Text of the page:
. However, a combination of
protein characterization by mass spectrometry after
separation on 2D gels with the analysis of sequence
databases avoids some of the problems associated with
GA purification and will permit the identification of
marker Golgi proteins (as described by P Dupree;
Molecular cloning has revealed the structure of many
Golgi proteins in yeast and mammals. Homologues of
some of them have been identified in plants (mainly in
Arabidopsis thaliana), suggesting that the basic principles
and organization of molecular machinery for vesicle
traYcking are likely to be similar in mammals, yeast and
plants. The availability of a large number of plant cDNA/
genomic sequences in the public databases
et al., 1994; Cooke et al., 1996 )
now facilitates further
identification of the plant homologues of mammalian and
yeast proteins by database searching. However, the
number of proteins identified in plants participating in
intracellular membrane traYc is not yet suYcient to
determine the extent to which transport mechanisms are
conserved. In addition, the plant Golgi is likely to possess
specific proteins (for example, regulatory ones, such as
participating in hormone perception and signal
transduction), and they may escape identification by approaches
based on homology searches and yeast complementation
A number of pharmacological agents have also proved
to be useful in studying the plant GA, such as monensin
(which has various moderately specific eVects on GA
function; Zhang et al., 1996 )
, cyclopiazonic acid
inhibitor of Ca2+-ATPases; Ho¨ ftberger et al., 1995)
(a fungal toxin with a poorly understood
mechanism of action; Satiat-Jeunemaitre et al., 1996;
Staehelin and Driouich, 1997 )
Why does a cell need a Golgi apparatus?
Prokaryotes have no GA and use the prokaryote-specific
sec system and signal recognition particle-dependent
translocation mechanism, situated on the plasma
membrane, to secrete proteins
(Schekman, 1994; Wolin, 1994 )
Eukaryotes, on the other hand, have a complex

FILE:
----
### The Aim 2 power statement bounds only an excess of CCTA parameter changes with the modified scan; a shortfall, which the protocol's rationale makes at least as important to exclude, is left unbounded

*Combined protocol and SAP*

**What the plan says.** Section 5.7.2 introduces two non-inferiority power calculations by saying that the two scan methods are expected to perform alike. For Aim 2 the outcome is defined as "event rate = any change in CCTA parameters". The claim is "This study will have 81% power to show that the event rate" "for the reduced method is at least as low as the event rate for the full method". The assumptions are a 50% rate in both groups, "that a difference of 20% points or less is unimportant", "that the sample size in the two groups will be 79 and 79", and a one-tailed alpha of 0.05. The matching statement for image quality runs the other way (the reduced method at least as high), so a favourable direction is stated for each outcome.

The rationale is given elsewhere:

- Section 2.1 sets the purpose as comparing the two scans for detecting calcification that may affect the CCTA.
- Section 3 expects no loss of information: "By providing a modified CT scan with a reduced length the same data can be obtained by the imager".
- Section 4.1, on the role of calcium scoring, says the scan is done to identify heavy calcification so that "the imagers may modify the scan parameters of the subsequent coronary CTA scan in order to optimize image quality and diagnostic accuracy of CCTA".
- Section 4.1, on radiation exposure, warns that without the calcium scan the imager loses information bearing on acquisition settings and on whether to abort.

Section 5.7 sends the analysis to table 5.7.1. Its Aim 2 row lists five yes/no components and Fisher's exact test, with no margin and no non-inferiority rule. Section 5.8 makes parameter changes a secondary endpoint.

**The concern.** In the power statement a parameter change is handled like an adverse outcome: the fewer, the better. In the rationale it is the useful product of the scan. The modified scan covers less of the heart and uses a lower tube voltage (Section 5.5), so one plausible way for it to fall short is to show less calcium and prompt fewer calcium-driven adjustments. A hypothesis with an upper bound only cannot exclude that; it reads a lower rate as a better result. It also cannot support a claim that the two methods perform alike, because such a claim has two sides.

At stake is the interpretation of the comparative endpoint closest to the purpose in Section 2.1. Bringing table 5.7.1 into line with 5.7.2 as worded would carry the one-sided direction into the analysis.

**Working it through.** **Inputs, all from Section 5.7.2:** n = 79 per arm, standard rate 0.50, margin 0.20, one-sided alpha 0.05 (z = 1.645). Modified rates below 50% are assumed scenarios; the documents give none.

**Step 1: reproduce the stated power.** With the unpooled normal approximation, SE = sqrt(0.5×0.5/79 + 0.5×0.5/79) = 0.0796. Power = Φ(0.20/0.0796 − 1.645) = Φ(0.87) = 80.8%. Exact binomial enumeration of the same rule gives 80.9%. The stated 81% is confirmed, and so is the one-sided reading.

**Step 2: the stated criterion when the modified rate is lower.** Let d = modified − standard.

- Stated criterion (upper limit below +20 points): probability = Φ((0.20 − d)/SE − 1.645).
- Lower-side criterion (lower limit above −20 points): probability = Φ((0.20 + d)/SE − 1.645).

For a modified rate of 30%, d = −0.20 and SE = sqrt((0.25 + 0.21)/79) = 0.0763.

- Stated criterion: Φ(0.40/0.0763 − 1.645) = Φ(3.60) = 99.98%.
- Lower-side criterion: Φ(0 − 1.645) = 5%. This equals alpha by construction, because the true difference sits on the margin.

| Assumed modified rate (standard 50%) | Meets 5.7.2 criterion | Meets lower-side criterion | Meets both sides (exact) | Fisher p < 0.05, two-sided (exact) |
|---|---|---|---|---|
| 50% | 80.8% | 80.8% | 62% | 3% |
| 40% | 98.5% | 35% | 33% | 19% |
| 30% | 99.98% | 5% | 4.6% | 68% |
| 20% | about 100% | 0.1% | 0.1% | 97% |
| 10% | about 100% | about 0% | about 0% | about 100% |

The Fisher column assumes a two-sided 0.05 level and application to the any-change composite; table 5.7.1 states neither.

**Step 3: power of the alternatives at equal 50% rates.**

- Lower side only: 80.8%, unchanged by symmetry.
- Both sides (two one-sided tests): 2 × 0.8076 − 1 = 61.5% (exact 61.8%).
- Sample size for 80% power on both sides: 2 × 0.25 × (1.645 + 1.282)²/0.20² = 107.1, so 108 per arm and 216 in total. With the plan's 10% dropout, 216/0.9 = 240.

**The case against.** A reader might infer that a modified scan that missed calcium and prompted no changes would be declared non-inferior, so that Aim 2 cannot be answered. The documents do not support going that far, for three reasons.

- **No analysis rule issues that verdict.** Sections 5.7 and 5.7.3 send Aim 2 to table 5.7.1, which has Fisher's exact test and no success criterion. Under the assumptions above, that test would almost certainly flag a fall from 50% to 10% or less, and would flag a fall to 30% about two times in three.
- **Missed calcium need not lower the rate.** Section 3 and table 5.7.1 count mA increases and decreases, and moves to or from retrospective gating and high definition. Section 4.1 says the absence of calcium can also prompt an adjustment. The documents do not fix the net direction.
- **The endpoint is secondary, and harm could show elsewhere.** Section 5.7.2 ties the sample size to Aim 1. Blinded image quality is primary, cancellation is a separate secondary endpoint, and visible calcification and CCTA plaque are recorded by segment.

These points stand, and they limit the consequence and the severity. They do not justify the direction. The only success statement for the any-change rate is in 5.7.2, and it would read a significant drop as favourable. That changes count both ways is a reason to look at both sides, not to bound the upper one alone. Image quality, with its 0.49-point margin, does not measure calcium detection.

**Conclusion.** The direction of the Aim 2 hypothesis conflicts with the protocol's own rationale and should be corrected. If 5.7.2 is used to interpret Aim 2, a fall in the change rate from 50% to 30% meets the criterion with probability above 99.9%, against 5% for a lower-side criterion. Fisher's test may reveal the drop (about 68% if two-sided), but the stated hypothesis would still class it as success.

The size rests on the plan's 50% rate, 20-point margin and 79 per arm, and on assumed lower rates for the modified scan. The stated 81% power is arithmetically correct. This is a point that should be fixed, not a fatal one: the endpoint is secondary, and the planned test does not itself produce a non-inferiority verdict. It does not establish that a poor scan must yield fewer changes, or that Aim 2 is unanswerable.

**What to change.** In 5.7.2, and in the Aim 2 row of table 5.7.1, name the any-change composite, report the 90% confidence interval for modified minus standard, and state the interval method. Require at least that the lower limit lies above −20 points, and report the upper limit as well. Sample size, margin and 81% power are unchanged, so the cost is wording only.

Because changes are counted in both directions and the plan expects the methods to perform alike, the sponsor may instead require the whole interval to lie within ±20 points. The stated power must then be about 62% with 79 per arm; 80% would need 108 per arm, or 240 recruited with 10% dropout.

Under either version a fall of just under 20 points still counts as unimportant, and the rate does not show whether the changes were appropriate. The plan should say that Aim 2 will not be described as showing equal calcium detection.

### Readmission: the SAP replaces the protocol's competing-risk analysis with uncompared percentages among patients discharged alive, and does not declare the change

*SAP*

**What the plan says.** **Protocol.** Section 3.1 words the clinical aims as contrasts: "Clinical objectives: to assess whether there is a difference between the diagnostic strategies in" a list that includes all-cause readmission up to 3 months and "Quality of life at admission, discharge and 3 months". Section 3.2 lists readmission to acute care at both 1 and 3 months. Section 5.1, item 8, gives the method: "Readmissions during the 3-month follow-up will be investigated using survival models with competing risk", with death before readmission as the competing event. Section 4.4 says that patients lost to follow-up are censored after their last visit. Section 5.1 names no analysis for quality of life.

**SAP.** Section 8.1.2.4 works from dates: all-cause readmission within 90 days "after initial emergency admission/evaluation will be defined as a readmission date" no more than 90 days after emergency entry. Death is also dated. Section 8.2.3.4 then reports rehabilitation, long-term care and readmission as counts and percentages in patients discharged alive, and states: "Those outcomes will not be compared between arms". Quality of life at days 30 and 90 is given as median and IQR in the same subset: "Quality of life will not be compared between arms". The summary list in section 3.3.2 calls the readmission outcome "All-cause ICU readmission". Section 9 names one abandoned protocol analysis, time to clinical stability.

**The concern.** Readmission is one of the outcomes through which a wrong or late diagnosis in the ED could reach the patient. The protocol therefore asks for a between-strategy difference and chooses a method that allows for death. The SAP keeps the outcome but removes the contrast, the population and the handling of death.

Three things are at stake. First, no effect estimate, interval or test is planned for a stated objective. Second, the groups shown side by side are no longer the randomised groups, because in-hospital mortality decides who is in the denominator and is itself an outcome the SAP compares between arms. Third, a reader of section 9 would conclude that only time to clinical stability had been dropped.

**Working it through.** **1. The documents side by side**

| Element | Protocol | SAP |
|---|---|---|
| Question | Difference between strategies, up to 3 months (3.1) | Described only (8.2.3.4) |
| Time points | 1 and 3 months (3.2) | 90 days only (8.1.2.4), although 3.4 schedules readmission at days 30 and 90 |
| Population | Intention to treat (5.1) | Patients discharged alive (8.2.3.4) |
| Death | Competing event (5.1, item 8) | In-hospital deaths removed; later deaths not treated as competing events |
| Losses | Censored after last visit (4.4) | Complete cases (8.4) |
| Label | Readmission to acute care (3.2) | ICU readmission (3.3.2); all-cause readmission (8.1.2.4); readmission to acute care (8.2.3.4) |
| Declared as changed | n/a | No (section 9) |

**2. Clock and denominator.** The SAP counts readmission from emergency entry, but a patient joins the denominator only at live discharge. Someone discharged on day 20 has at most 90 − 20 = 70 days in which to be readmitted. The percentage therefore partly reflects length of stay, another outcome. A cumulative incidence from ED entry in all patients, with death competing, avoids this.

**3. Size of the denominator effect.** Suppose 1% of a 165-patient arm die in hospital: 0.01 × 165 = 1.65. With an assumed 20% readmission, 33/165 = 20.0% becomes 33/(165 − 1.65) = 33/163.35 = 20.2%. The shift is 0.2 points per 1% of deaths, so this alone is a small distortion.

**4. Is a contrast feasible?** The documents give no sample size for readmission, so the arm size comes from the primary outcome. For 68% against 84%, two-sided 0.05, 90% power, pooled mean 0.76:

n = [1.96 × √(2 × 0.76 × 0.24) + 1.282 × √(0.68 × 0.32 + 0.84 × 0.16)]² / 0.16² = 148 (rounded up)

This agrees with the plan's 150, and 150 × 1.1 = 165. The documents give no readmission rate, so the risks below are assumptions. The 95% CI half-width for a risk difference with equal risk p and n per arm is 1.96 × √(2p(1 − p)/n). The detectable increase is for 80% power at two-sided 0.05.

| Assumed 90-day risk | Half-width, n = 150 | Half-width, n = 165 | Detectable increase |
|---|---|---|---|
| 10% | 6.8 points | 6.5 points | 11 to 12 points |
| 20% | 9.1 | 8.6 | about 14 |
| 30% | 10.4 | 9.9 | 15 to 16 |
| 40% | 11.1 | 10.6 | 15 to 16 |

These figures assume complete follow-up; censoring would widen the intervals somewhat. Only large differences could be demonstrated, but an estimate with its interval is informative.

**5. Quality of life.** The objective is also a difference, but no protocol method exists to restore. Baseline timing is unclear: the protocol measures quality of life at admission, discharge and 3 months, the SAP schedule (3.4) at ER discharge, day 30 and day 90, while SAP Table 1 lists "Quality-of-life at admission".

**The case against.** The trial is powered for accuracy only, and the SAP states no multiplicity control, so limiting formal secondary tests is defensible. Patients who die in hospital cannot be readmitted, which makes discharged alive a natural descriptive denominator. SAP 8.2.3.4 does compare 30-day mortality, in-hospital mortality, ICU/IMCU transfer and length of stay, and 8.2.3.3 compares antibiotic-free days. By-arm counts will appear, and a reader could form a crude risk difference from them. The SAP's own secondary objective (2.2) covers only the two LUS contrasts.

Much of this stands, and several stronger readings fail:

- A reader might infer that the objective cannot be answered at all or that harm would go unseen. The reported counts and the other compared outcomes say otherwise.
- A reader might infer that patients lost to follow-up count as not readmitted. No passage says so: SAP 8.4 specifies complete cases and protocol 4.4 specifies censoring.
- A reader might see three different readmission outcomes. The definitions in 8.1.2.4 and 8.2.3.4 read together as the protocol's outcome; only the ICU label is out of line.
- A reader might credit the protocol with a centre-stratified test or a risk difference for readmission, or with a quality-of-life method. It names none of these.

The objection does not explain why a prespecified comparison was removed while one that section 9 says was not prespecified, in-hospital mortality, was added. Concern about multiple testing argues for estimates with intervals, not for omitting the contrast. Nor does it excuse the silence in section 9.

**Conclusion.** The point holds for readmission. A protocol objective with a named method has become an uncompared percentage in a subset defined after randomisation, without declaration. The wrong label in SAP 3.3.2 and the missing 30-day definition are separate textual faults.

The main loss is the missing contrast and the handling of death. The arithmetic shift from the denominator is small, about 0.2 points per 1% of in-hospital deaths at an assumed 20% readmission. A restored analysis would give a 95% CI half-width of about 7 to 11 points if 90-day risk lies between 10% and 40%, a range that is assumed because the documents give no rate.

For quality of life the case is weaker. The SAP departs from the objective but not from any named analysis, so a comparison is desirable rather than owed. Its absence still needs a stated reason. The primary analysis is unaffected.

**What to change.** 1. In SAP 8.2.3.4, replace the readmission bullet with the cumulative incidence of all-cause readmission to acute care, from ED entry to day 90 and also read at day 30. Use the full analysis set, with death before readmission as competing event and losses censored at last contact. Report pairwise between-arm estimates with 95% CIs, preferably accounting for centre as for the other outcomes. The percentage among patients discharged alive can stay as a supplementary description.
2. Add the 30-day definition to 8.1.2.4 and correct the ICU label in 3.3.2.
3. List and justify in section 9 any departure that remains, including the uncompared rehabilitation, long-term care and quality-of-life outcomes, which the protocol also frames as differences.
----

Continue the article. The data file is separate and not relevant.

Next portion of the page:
intracellular traYc system in which the GA plays a central role.
The presence of GA in eukaryotic cells permits a higher
level of sorting, modification and targeting of secreted
materials commensurate with complex subcellular
compartmentalization and with the diversity of functions
of cells and tissues in multicellular organisms.
An hypothesis for the origin of GA has been presented
Becker and Melkonian (1996)
. In most prokaryotes,
biosynthesis of membrane proteins and lipids, as well as
attachment of the single chromosome, are associated with
the plasma membrane. In eukaryotes, these are functions
of the ER/nuclear envelope, which is postulated to have
arisen by invagination of a specialized part of the plasma
membrane. Loss of continuity between the ER/nuclear
envelope and the plasma membrane required a transfer
system between the two compartments which resulted in
the evolution of a GA. Interestingly, the lipid composition
of the ER membrane resembles that of a prokaryotic
(Becker and Melkonian, 1996 )
diversity and complexity of form and function of GA are
then suggested to result from the optimization of this
Stacks and cisternae
GA architecture has been described in most detail for a
limited number of particular systems such as algae
( Becker and Melkonian, 1996)
and secreting root cap
cells (Mollenhauer and Morre´, 1994); detailed
comparison between polysaccharide- and protein-secreting cells
can also be found in the literature
(Juniper et al., 1982)
Golgi stacks are polarized structures, i.e. the
morphology of cisternae and enzymatic activities change gradually
from the cis to the trans face: the cisternal width decreases,
while the intercisternal width, the density of intercisternal
elements and polysaccharide content increase in a cis to
( Robinson and Kristen, 1982)
. The extent
of this polarization is cell type-specific
(Staehelin et al.,
The mechanisms which shape the GA architecture are
not known. Although the basic morphological features
of GA are qualitatively similar, various species and cells
may be characterized by the diVerent number of Golgi
stacks per cell, from one in Chlamydomonas to several
hundreds in maize root cap cells or even thousands in
giant fibre cells in cotton